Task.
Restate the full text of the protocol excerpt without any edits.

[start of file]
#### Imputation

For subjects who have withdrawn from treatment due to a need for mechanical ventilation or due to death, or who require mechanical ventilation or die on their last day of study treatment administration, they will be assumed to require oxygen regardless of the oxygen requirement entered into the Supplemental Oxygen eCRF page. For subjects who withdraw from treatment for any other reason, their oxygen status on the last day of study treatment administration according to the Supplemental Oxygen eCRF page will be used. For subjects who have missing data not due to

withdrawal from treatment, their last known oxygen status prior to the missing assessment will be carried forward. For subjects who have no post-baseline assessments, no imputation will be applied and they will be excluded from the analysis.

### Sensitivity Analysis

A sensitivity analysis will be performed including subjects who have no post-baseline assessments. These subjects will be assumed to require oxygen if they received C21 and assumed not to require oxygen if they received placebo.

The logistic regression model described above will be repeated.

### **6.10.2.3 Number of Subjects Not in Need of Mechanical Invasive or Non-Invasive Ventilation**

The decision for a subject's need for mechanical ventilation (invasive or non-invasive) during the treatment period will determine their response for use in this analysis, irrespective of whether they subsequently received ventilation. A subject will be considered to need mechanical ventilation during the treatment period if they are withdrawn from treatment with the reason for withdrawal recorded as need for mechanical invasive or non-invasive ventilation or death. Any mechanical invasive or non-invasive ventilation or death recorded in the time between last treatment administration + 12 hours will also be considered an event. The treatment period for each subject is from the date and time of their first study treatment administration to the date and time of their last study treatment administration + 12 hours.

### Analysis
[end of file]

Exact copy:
#### Imputation

For subjects who have withdrawn from treatment due to a need for mechanical ventilation or due to death, or who require mechanical ventilation or die on their last day of study treatment administration, they will be assumed to require oxygen regardless of the oxygen requirement entered into the Supplemental Oxygen eCRF page. For subjects who withdraw from treatment for any other reason, their oxygen status on the last day of study treatment administration according to the Supplemental Oxygen eCRF page will be used. For subjects who have missing data not due to

withdrawal from treatment, their last known oxygen status prior to the missing assessment will be carried forward. For subjects who have no post-baseline assessments, no imputation will be applied and they will be excluded from the analysis.

### Sensitivity Analysis

A sensitivity analysis will be performed including subjects who have no post-baseline assessments. These subjects will be assumed to require oxygen if they received C21 and assumed not to require oxygen if they received placebo.

The logistic regression model described above will be repeated.

### **6.10.2.3 Number of Subjects Not in Need of Mechanical Invasive or Non-Invasive Ventilation**

The decision for a subject's need for mechanical ventilation (invasive or non-invasive) during the treatment period will determine their response for use in this analysis, irrespective of whether they subsequently received ventilation. A subject will be considered to need mechanical ventilation during the treatment period if they are withdrawn from treatment with the reason for withdrawal recorded as need for mechanical invasive or non-invasive ventilation or death. Any mechanical invasive or non-invasive ventilation or death recorded in the time between last treatment administration + 12 hours will also be considered an event. The treatment period for each subject is from the date and time of their first study treatment administration to the date and time of their last study treatment administration + 12 hours.

### Analysis